Email: lm. Birgitte (2003).edu. Queensland University of Technology in Brisbane Australia. Sharon." Journal of Advertising. 69-76. January 1. 10. "Children. and Shelly L. Lee. Marketing and Public Relations. and Marilyn S. "Integration's New Role Customers. MacLachlan (2005)." presentation made at Queensland University of Technology. Carl." Young Consumers. Obermiller. "Socialisation through Consumption: Teenagers and the Internet. "The Changing Role of Integrated Marketing Communication. Hanjun. Business Research Methods. 61-76. Edwards. Jensen J. Conroy (2005). 35. Thousand Oaks. 7-17. Michael Jay and David S. Marketing and Public Relations." Market Leader. Mehta. 2009). Chang-Hoan Cho. "Teens' Use of Traditional Media and the Internet." Journalism Communication Quarterly. 46-51. advertising management and strategic research. "Lessons from Online Practice: New Advertising Models. 34 (2).D. and James Haefner (1998). Namiranian. (2003). --. Roberts (2005). "An Examination of Advertising Credibility and Skepticism in Five Different Media Using the Persuasion Knowledge Model. Rappaport. 55-65. 13 (1). 722. ABOUT THE AUTHORS Louise Kelly (Masters by Research. 7. 135-41. Newbury Park.. Queensland University of Technology. "Ad Skepticism: The Consequences of Disbelief. "Facebook Aims to Expand Social Advertising Share." paper presented at Esomar Annual Congress. London (January). 40 (3). "IMC Is Do or Die in New Pull Marketplace. 34 (3). 381-403. La Ferle. "Public Trust or Mistrust? Perceptions of Media Credibility in the Information Age. Jessica E." Journal of Advertising. 40 (15). 26 (3). Vogt. Stephen D. "Internet Uses and Gratifications: A Structural Equation Model of Interactive Advertising. Christina K. Waller (2005). 4 (4).(2008). 40 (13). and Vascellaro. Krishnamurthy." Mass Communication & Society. Media Consumption. Paul Surgi and Michael T. Carrie.C." Journal of Advertising Research. Michael Quinn (1990). (2006a). Sinclair. Shavitt. Moore. Qualitative Evaluation and Research Methods." American Academy of Advertising Conference Proceedings. Designing and Managing a Research Project: A Business Student's Guide. Sandeep and Wenyu Dou (2008). 47 (2). Her areas of research interest include advertising ethics and self-regulation. 5 (1). "Brand Engagement: Teenagers and Their Brands in Emerging Markets. 8 (2). 67-72." Journal of Advertising Research. Australia (March 5). Elliott (1997).org/article99 (accessed February 12. Zikmund.26 Journal of Interactive Advertising Spring 2010 Media Credibility Measures. Polonsky. March 13. Focuses on Kiousis. 40 (3)." Marketing News. and Denise M." Marketing News. She worked in the creative side of advertising before joining academia more than a decade ago to teach and research in advertising and integrated marketing communication. Ko. and Douglas L. Queensland University of Technology) is an Associate Lecturer of Advertising in the School of Advertising. 8-19. --. "The Anatomy of Social Networks. Abhilasha (2000). Leyla (2006)." Journal of Interactive Advertising. available at http://www. Don E. "Internet Ads Are No Quick Road to Riches. "Predictors of Advertising Avoidance in Print and Broadcast Media. Caroline and Stuart Knapman (2008)." Australasian Marketing Journal. "Public Attitudes Toward Advertising: More Favorable Than You Might Think. "Advertising with User-Generated Content: A Framework and Research Agenda." Journal of Advertising. Tufte. 75 (2). 57-70. William G. (2007). (2008). Speck. Queensland. Her research interests include online social networking. 38 (4). Patton. 8." The Australian. Lara (2008). integrated marketing communication . 35. Steven M. and Mass Schultz. sponsorship and new media. CA: Sage Publications. Pamela Lowrey. Mason. (Spring). OH: Thomson/South Western. and Wei-Na Lee (2000).(2006b).au Gayle Kerr (Ph. Google Admits." Journal of Advertising Research.jiad.kelly@qut. 325-40. "Advertising Attitudes and Advertising Effectiveness. CA: Sage Publications. Rodgers (2005)." Journal of Advertising Research. Spiro (2001). Queensland University of Technology) is an Associate Professor in Advertising and IMC in the School of Advertising. Eric Spangenberg. advertising." The Australian.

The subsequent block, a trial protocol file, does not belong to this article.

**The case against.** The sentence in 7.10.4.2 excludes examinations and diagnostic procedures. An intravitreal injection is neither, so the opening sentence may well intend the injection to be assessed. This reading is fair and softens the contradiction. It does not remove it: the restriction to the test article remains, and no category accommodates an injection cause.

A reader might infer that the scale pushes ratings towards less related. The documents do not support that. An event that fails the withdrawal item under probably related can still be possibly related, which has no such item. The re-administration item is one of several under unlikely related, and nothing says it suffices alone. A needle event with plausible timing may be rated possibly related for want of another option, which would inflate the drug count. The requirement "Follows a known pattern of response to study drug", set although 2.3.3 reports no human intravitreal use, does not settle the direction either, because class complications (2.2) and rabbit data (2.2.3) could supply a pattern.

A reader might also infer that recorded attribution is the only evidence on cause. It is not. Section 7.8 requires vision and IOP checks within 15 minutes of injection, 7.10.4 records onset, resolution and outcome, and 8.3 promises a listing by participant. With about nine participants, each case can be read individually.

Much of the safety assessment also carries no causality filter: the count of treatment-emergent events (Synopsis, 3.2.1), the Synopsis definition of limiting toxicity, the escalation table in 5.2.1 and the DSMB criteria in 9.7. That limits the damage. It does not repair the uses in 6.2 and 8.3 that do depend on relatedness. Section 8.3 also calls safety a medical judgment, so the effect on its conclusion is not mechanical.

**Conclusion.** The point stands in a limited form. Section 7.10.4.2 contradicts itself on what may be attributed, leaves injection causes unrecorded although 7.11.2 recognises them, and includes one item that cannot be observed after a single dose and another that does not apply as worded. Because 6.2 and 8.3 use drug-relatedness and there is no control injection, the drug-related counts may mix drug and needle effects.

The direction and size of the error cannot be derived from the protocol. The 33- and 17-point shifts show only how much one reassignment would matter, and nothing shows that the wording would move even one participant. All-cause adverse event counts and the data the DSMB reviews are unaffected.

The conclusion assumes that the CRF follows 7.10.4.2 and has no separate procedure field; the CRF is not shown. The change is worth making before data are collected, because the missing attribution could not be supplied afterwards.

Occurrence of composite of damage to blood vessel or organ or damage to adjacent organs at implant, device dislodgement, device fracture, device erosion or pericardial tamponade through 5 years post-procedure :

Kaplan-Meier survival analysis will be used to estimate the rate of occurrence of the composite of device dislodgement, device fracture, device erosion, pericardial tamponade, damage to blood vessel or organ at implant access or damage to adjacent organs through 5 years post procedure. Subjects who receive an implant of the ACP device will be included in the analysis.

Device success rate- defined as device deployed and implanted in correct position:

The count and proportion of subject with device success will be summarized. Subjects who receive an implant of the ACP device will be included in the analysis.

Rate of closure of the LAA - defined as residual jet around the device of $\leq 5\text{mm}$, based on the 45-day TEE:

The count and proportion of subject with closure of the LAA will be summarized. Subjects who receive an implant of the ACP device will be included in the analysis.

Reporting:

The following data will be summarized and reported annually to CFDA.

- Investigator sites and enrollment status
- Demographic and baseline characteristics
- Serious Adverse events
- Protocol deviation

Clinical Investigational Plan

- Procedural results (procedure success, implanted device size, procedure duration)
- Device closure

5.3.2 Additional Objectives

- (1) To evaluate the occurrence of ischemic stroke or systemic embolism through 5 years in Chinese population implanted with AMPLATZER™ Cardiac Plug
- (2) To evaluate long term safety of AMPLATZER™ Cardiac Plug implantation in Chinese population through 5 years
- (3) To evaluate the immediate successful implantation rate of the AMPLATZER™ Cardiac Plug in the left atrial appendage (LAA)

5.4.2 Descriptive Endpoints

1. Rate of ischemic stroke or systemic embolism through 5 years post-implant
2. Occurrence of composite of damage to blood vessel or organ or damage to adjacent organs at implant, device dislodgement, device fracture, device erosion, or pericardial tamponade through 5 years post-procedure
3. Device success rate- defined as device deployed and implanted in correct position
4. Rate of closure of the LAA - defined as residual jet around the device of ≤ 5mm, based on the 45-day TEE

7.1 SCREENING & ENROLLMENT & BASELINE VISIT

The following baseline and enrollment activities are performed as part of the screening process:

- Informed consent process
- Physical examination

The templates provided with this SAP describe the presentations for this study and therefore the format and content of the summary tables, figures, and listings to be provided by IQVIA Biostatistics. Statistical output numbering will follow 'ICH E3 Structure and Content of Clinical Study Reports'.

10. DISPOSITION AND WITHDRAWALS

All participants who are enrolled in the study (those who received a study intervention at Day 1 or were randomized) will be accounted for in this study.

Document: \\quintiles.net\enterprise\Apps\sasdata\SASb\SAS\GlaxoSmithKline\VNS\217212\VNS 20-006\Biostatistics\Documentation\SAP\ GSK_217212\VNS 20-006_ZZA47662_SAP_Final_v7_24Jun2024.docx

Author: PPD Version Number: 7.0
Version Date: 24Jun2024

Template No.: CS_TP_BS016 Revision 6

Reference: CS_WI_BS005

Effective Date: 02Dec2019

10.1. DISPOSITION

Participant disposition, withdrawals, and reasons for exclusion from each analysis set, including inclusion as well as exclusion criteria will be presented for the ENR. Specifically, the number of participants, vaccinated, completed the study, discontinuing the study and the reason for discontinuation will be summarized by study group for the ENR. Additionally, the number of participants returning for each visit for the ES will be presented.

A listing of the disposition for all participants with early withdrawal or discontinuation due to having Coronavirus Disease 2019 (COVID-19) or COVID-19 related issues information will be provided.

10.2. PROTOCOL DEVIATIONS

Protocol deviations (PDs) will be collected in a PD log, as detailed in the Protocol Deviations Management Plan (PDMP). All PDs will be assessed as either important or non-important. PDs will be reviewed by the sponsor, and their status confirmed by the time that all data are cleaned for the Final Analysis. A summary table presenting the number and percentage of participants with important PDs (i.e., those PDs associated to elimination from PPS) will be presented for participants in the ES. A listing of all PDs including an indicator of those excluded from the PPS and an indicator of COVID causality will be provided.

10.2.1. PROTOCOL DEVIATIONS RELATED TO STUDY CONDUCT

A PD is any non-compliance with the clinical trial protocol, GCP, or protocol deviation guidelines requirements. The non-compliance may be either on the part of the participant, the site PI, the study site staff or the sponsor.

Deakin University) is a Professor and Leader of the Services Innovation Research Program at the Queensland University of Technology. E-mail: j.27 Journal of Interactive Advertising Spring 2010 and educational issues in both advertising and international marketing communication. She is a distinguished academic with numerous best paper and teaching awards.drennan@qut. She considers teaching vitally important in her profession and also publishes research in the field of education. Her research direction has extended from her doctoral dissertation.edu.edu. her research has expanded to include mobile phone marketing (m-marketing) and social marketing.au . E-mail: gf.au Judy Drennan (Ph. Since 2002..D.kerr@qut. with two key research themes emerging from this study: emarketing and entrepreneurship.